Now, if you Google Phenergan (which I used to give to my children when necessary) you get loads of advice now as why not to use it. But as it was provided specifically for the baby by Great Ormond Street Hospital, I feel no reason why he should not have it.
However never use Phenergan without it being prescribed, as it has had some adverse reactions.

Lets hope that being back on pain killers helps his discomfort. I see no reason why he should suffer, and that isn't in silence!

Saturday, 22 May 2010


A week on from his cleft operation and I now understand that the doctors not only fixed his lip, but also his hard palate and implanted a bone piece to use as a fixation point for later on.

Given that so much was done, my admiration for this 3 month old little boy just grows daily.

He has healed so fast and given the amount of work done and the pain he went through, he is as bubbly as usual. His mum is also doing a wonderful job looking after him.

So anyone with a baby with a cleft palate take heart, as these things are fixable and in the right hands your baby will thrive.

I also understand that "my baby" had a severe cleft and the parents were only informed by the doctor after his surgery, as the doctor did not want to alarm them as to the task ahead of him.

But all is going well and he looks wonderful and is feeding normally again. He has dropped a pain killer and is only on antibiotics and paracetamol now.
What a little star!

Wednesday, 19 May 2010


Oh my little boy looks wonderful. And when I say "my little boy" of course I mean my clients little boy, but I love my charges no less than any baby I have looked after.

The doctors at Great Ormond Street Hospital have done a fantastic job on his lip, he looks so good and it is healing very well.

Of course, he is on antibiotics and pain killers still, but it won't be long till he won't need them.
Tomorrow (5 days after his operation) he goes back to have his minute and almost unnoticeable stitches out.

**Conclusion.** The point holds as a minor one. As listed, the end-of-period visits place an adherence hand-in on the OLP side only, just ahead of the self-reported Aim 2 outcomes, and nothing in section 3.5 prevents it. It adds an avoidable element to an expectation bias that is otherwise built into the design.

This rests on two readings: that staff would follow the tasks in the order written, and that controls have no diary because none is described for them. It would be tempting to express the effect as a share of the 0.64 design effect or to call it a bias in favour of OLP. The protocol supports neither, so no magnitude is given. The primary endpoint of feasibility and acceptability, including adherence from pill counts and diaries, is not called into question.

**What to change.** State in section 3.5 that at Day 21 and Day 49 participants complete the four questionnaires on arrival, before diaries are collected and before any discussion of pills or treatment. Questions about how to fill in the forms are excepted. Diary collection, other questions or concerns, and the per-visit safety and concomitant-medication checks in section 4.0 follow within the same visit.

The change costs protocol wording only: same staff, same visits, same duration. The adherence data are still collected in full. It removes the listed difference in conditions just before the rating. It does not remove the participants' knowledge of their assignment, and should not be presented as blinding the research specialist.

I thought he would find it hard to smile; but no, he gave me the sweetest little grins as usual, bless him.
I can't say what admiration I have for the surgeons who do this micro surgery and bring together everything to look so normal.

Last night I gave him his bottles, although understandably his appetite is down, but he seemed to have no trouble taking what he wanted.
In a short time he will be taking his usual amount of milk again and gaining good weight.

Before his operation, he was 'nil by mouth', which I think must have been the hardest part for his parents. Anyone who has looked after a baby knows that when they are hungry, they want to be fed .. and NOW!

So back again tonight to see my dear little chap, who has been so brave. It has all been worth it, I'm so proud of him.

Tuesday, 18 May 2010


I have been looking after a baby with a cleft palate and hair lip for the last 3 months and he had his 1st operation (on his lip) last Saturday and I go back to look after him again tonight.

Baby's mum has said she would like me to include information in this Blog, without giving away confidentiality's of course.
Hopefully, this might give support to parents who have a cleft baby too.

The first thing to say is, it needn't be that hard. Yes it is a shock and as a parent, you will wonder why this has happened to your baby. But truth is, they are not really sure; but there will be teams of people to get you through and a genealogist who will look into the 'why' for you.

I never saw my little boy as any different than any other baby I have looked after, apart from the fact that I needed to use a special bottle which I squeezed as he drank.
He would intake more air than usual (as he couldn't make a vacuum in his mouth as he drank), so he needed to be well burped several times during a feed; but then, as I always wind well anyway, so there was really no difference apart from squeezing the bottle.

I can't wait to see him again this evening, he is a joyous little chap with a huge smile (although that might be a little hard at the moment) and a pleasure to look after.

More about this when I have seen him tonight and the aftercare involved.